A visit to Barnes' Blackmore Vale
By Marion Tait
One of the highlights of the Societyâ€™s Programme was the trip to the Blackmore Vale. A group of 25 Society members met at the Parish church of St Thomas A Beckett, Lydlinch, on a warm sunny afternoon on 9th July 2016.
Lydlinch is a village about 3 miles west of Sturminster Newton in the Blackmore Vale in North Dorset. The parish includes the village of King's Stag to the south and the hamlet of Stock Gaylard to the west. It is bounded by the Lydden to the east and its tributary the Caundle Brook to the north.
We were met by the church warden Mr Barratt who kindly gave us an informative talk on the church. The earliest Rector was Henry Haddon who was instituted in 1303. The church has a 12th-century font which is carved from a solid block of stone. The present building which is Perpendicular in style was erected in 1479 and the addition of the South Porch dated from the first major restoration in 1753. In the 19th century the north aisle was rebuilt and the north vestry added, the building being twice restored. The Hooper family gave a new stained glass window which was fitted to the east window over the Alter; no relation to Keith Hooper who is a society member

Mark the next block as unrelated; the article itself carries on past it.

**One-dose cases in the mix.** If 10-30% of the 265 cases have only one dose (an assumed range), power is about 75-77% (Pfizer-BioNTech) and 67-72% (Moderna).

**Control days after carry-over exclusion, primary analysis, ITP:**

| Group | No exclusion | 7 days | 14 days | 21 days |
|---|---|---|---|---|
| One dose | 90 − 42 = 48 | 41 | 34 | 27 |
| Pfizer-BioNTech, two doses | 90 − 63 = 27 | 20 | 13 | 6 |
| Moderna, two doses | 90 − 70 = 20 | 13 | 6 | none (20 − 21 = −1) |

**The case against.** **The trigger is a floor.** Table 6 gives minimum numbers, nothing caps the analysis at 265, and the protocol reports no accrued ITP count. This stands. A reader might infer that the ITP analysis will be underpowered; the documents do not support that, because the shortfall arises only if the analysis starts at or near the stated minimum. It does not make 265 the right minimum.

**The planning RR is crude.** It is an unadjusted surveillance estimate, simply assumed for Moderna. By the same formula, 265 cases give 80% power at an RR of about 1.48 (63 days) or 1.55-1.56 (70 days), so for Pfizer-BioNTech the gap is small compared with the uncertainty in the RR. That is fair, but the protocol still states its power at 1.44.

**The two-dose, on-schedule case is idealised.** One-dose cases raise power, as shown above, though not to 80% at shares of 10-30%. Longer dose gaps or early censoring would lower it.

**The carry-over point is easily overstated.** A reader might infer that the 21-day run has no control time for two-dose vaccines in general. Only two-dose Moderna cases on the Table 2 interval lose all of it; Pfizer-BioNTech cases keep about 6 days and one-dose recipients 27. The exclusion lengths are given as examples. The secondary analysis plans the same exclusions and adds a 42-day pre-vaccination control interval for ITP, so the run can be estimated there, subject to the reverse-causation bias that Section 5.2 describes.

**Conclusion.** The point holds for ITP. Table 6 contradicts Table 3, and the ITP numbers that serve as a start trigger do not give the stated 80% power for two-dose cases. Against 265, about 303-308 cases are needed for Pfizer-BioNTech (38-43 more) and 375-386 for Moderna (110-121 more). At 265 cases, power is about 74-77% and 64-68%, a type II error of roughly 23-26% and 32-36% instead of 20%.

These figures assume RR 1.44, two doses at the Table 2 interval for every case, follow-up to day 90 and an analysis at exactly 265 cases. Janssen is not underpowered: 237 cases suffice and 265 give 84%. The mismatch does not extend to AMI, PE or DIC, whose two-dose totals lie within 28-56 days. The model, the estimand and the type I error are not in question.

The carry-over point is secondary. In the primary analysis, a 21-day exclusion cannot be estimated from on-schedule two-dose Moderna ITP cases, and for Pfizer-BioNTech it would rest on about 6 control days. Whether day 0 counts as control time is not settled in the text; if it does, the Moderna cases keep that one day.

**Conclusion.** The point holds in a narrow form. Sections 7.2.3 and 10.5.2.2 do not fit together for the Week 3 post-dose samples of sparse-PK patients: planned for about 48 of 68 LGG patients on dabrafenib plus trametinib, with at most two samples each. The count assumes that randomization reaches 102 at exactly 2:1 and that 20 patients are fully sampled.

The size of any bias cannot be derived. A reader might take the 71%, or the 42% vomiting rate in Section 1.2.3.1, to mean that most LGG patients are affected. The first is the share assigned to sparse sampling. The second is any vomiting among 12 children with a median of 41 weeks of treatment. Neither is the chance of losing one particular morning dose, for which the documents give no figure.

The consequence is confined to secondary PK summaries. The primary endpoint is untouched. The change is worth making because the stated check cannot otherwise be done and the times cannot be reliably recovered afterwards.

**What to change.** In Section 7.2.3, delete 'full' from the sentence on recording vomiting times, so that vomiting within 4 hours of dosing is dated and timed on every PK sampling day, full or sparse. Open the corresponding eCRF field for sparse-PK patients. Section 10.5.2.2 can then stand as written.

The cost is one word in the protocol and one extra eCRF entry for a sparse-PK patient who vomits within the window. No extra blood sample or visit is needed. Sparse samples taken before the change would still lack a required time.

There are three sundials in the church, one is over the Porch, and one each on the North and West corners of the Tower. The Tower was refurbished in 1959 when new clock faces were also fitted. The five bells were also rehung the same year.
An interesting fact is that in the church porch there are scratch marks and graffiti known as â€˜apotropaic symbolsâ€™. They were used to protect the building from harm of evil spirits and witches curses. Most that have been found elsewhere in Britain, date from the 16th to the 18th centuries.
The beautiful church of St Thomas A Beckett is set in picturesque surroundings. It is a Grade 11 listed building and well worth a visit. William Barnes was born just outside the parish in nearby Bagber and wrote â€˜Lydlinch Bellsâ€™ in the Dorset dialect.